A facepalm is when you bury your face in your palm, or slap your own forehead, because you think someone is being really stupid. You can do it with one or two hands. The advanced version is called *headdesk* I think you can figure that one out :)

    [Deleted User]
  • Okay I've finished it... wow. That's all I can say right now. I need to chew on it a bit but will post some thoughts a bit later probably.

    However, I was wondering if anyone knew of a great podcast for the show. I'd love the BM treatment but that's not happening and not much discussion on the forum either... and I need to deep-dive. So, any recommendations?
  • I haven't endured season 2 yet.

    I liked these two Southern dudes for season 1 if they do a season 2:

    The Bloodline Podcast :: Dedicated to the Netflix Original Series Bloodline by Blake Thompson
  • edited June 2016
    This is going to be spoilery territory, my thoughts on the season...

    Let me start with Marco. I always liked him and thought he was a good cop, but by the end of S2 I kinda disliked him. I get that because of his personal involvement with Meg, and uncovering all the lies he was fed up with the Rayburns, but dude - you're a cop. You gotta keep it professional. He was so damn condescending and so full of himself I couldn't stand it. I think with Aguirre backing him and the IA investigation being over he was too confident and he was in way over his head. I mean, the info O'Bannon was going to give him was all circumstantial evidence, and that from a sketchy criminal as well. Kevin would have been a much more reliable witness and would have been able to provide lots of details. I'd think that if you're trying to put away someone who's running for sheriff, you take everything you can possibly get your hands on. And someone who has first hand info on that crime and COMES TO YOU TO CONFESS is the ultimate winning card, no? I don't want to say he deserved to die, but he was being such a condescending asshole he deserved at least a punch in the face.

    Kevin, oh man. I'll admit I have a soft spot for Kevin - he's not a particularly likeable character but I think he's a very realistic one, he's the youngest and I know lots of large families, the youngest kid is usually the one with temperament issues. And the bicycle story, I'm totally with Belle on that one, just because your kid teaches himself to ride a bike doesn't mean that they don't need help or support with anything in their whole life, fuck Sally for thinking that way. I had such high hopes for Kevin when he sobered up, it really gave me joy to see him get better, but he was oh so desperate by the end. There's no way he's not going to prison, right? :(

    I thought Nolan was a great addition to the show, I've said it before but he's super talented. Props to the writers also who made him such a complex character instead of the standard "annoying teenager" that every other show does.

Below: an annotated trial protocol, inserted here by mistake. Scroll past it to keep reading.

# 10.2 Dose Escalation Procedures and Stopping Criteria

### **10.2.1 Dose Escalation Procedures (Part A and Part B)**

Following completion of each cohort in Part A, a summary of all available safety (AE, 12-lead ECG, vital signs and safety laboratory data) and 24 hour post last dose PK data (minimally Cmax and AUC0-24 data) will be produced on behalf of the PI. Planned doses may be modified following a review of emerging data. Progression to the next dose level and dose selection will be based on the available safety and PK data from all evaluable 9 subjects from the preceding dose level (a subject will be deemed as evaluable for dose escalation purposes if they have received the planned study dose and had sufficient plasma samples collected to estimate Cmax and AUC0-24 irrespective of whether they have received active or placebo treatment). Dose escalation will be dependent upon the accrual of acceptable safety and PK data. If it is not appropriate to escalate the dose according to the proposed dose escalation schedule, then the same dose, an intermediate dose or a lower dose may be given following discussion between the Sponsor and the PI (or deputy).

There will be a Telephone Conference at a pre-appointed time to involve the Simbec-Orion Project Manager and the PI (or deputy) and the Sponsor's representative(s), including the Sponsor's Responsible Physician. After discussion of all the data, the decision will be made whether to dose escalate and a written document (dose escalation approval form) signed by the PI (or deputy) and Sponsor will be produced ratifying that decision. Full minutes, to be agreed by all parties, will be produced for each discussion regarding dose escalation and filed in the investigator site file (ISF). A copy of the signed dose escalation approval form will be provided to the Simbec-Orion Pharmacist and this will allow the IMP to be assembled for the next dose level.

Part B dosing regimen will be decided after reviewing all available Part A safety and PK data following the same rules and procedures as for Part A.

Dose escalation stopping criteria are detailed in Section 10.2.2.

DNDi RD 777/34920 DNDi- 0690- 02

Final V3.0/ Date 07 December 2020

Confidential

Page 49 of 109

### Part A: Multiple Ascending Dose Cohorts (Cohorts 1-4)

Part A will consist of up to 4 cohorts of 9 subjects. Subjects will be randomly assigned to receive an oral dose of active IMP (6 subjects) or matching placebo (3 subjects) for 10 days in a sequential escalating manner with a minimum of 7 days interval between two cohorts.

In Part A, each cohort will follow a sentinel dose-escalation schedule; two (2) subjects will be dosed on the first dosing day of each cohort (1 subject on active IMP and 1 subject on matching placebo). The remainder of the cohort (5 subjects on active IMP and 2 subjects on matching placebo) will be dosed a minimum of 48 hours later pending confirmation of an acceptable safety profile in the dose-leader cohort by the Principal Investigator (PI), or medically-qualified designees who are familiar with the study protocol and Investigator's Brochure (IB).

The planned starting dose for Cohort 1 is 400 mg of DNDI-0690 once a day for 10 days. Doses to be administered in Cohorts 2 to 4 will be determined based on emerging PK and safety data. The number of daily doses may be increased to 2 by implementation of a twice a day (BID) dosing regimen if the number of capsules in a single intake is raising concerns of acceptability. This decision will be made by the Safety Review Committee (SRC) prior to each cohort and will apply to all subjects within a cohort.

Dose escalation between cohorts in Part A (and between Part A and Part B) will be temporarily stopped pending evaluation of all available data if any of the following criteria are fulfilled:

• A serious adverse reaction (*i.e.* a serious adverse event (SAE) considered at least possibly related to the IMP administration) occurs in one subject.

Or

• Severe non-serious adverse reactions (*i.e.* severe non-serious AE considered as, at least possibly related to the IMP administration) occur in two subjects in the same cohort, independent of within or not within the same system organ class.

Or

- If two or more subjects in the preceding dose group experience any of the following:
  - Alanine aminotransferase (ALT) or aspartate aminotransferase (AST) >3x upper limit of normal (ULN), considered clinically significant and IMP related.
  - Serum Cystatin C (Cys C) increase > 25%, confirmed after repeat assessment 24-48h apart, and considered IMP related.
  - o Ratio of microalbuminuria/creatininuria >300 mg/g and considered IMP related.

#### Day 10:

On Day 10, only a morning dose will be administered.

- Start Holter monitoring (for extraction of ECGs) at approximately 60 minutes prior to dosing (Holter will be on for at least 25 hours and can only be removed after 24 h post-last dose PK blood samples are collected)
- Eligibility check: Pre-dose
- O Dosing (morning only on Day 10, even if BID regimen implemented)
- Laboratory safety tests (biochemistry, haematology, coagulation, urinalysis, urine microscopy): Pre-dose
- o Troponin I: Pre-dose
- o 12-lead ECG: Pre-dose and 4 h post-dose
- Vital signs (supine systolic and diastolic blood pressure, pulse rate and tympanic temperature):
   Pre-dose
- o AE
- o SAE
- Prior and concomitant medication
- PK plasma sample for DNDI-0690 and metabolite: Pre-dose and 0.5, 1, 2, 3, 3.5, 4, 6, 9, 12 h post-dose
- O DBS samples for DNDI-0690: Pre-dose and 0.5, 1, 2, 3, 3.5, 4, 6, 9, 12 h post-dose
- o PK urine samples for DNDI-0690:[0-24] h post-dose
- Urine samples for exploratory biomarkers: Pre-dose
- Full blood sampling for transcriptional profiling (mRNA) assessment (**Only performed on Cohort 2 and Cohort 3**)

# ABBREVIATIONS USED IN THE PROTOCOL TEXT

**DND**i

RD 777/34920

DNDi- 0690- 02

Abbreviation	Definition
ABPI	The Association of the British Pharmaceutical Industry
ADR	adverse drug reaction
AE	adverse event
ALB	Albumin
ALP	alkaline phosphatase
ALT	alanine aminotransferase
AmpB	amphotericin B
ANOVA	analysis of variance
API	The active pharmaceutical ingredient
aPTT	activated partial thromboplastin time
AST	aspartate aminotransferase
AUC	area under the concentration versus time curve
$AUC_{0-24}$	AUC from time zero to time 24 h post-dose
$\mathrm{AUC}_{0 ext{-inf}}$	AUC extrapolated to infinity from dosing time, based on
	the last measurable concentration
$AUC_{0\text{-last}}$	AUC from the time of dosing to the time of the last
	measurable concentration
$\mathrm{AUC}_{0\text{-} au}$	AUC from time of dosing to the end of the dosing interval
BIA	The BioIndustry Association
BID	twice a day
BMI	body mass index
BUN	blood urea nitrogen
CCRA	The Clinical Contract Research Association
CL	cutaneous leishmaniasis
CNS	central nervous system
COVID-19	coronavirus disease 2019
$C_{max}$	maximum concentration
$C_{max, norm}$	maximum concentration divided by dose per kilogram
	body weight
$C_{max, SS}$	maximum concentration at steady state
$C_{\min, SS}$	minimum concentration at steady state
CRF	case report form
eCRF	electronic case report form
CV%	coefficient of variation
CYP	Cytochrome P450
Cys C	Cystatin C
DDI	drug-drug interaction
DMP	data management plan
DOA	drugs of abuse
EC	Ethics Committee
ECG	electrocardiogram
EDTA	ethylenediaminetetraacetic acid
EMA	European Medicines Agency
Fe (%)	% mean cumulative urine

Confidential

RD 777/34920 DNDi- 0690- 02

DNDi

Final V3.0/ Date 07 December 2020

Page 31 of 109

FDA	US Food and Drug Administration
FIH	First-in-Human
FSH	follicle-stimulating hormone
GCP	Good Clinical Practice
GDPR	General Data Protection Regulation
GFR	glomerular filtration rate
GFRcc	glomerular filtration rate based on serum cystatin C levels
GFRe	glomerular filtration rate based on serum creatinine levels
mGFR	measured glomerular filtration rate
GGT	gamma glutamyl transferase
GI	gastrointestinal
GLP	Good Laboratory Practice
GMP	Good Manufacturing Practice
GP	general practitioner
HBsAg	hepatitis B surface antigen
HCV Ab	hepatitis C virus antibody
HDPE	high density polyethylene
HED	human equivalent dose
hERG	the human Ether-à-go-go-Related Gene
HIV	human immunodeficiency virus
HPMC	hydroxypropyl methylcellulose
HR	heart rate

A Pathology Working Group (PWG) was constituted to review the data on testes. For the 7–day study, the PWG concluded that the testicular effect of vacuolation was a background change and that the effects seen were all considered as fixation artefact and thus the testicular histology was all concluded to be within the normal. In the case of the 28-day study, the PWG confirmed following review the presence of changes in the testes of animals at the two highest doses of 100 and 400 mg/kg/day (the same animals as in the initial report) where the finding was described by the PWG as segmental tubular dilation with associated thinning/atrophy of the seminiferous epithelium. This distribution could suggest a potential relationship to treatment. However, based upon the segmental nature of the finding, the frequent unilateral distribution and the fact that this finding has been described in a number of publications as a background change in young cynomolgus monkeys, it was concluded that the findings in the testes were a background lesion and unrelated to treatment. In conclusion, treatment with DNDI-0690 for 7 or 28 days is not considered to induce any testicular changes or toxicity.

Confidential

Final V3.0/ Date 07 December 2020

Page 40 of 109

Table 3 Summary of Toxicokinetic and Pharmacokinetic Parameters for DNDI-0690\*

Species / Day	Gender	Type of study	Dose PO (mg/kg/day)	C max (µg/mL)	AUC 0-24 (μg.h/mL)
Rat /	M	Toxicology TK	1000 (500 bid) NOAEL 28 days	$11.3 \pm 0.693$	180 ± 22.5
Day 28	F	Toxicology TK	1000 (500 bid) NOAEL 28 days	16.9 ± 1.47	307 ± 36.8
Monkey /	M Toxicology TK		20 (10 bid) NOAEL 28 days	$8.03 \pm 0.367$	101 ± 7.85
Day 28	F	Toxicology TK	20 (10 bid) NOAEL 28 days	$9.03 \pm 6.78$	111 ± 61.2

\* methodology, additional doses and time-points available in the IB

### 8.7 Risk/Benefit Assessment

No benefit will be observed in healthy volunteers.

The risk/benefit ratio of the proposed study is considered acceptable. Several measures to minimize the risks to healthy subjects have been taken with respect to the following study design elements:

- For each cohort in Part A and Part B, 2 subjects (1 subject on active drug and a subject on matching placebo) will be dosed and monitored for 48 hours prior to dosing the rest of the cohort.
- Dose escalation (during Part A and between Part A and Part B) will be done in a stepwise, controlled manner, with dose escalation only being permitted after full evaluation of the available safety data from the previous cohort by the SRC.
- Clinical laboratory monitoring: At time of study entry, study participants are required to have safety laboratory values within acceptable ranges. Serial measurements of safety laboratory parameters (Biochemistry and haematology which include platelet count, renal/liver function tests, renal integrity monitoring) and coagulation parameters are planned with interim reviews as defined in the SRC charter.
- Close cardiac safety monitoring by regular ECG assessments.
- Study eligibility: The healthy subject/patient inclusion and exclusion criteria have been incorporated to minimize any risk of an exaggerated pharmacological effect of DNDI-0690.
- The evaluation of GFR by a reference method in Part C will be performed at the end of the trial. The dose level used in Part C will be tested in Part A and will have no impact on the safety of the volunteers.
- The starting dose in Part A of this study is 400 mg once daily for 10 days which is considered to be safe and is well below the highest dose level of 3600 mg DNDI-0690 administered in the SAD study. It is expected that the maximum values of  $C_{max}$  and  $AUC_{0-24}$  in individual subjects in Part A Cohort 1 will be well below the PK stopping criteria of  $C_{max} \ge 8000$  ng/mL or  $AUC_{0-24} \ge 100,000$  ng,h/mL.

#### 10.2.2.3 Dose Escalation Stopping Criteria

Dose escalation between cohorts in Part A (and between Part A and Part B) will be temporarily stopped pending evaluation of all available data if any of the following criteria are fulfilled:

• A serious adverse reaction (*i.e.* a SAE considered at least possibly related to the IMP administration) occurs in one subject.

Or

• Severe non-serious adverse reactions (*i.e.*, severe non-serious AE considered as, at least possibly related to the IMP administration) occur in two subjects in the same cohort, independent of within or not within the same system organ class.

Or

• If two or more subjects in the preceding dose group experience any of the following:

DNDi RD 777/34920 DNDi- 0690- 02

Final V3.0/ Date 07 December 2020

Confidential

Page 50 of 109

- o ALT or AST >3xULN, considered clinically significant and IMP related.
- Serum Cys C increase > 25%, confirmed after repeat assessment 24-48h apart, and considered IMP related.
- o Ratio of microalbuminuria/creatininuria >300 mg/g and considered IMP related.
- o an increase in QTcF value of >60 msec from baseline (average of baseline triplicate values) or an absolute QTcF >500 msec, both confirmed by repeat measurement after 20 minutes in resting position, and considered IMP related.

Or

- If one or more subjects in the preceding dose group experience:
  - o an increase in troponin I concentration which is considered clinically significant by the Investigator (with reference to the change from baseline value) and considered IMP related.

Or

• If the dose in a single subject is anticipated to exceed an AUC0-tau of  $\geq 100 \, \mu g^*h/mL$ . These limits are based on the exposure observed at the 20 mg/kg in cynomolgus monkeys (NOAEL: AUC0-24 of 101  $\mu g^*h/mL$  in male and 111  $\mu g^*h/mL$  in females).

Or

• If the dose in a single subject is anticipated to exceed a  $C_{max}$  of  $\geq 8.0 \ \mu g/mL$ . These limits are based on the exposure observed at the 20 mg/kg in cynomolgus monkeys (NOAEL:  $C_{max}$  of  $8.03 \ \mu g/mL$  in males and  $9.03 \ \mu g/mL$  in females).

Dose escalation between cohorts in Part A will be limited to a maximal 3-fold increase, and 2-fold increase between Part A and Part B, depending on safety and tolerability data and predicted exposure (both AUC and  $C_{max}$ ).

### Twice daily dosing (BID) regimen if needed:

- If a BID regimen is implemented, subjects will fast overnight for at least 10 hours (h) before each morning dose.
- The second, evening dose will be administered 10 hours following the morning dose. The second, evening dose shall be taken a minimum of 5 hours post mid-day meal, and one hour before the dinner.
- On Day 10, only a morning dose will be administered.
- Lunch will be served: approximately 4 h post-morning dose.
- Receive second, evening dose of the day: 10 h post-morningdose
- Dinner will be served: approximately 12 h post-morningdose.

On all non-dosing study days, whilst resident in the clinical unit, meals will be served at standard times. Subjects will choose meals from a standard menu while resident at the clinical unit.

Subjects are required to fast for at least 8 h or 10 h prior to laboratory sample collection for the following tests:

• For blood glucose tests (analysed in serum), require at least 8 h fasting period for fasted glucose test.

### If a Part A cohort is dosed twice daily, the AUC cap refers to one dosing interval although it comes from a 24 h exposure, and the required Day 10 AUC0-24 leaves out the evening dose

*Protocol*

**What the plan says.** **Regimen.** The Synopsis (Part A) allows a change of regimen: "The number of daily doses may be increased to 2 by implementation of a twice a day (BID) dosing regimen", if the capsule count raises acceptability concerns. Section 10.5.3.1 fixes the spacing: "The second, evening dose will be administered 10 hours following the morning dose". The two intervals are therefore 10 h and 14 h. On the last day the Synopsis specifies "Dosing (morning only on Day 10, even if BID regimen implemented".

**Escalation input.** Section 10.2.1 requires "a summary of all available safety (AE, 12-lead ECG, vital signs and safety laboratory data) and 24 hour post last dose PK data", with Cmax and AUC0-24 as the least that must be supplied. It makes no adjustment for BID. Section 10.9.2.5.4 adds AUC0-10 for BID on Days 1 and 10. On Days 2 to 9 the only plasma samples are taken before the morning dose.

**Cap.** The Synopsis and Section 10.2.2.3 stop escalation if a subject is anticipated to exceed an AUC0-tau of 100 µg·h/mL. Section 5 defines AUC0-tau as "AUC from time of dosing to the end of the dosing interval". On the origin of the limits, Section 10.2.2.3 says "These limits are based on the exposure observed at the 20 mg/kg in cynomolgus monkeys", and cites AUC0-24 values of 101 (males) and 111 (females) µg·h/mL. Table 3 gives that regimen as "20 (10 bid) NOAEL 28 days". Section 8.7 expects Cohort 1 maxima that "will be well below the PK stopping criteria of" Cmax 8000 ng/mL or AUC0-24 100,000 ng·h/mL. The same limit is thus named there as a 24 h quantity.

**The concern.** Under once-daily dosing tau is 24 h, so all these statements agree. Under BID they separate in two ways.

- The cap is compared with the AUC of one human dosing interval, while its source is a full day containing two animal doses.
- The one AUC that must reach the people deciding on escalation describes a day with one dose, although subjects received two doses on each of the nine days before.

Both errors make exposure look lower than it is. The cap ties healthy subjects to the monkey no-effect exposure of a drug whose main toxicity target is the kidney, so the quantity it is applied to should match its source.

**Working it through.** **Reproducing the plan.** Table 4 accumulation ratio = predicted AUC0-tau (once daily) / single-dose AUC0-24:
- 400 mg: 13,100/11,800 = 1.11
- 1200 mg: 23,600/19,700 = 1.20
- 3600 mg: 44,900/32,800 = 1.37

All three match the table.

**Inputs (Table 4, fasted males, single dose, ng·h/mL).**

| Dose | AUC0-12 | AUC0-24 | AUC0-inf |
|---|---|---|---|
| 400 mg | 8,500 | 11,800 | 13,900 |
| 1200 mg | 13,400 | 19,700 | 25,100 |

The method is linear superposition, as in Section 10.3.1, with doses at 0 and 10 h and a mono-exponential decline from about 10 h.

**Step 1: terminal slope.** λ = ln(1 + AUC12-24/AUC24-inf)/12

I can't wait for next season, I know it's not renewed yet but it's not like Netflix to leave things in a place like this. I've heard that Florida made it now pretty much impossible to film there, but they could move locations and recreate the setting or just move the family away. John's on the run by the looks of it and I can't imagine the inn won't go under as a business if all this comes to light. Really curious about Roy Gilbert's motive, how he got the tape and what's he gonna do with it, why he had Luis pick up Ozzy etc. lots of things I can't even begin to speculate about, I think we're not supposed to know.

    I think I'll rewatch the whole thing soon, it'll be interesting to see S1 again now with all the new info about Danny's past fresh in my mind. Oh and also, fuck Danny for breaking Nolan's heart like that about the restaurant and the chef thing. I think he was being genuine, he wanted to turn his life around and teach his kid, so I don't know what made him say that he lied about it.

    @trippy I think if John doesn't run for sheriff that doesn't solve anything, because there's Ozzy and Eric, they have their own agenda of course, but they know too much and it would've come out sooner or later. Also I don't know if Sally would've been ok with the case being solved but not really solved, she might've asked Lenny Potts to dig further.
  • Garthgou81Garthgou81 Placerville, CA
    I need to go and dig up an older thread, but just wanted to pop my head in here and say I caught the first episode of Season 1, and damn if that isn't some gripping television. Shows don't typically catch me immediately, they take a while to simmer. But this one had me from the get.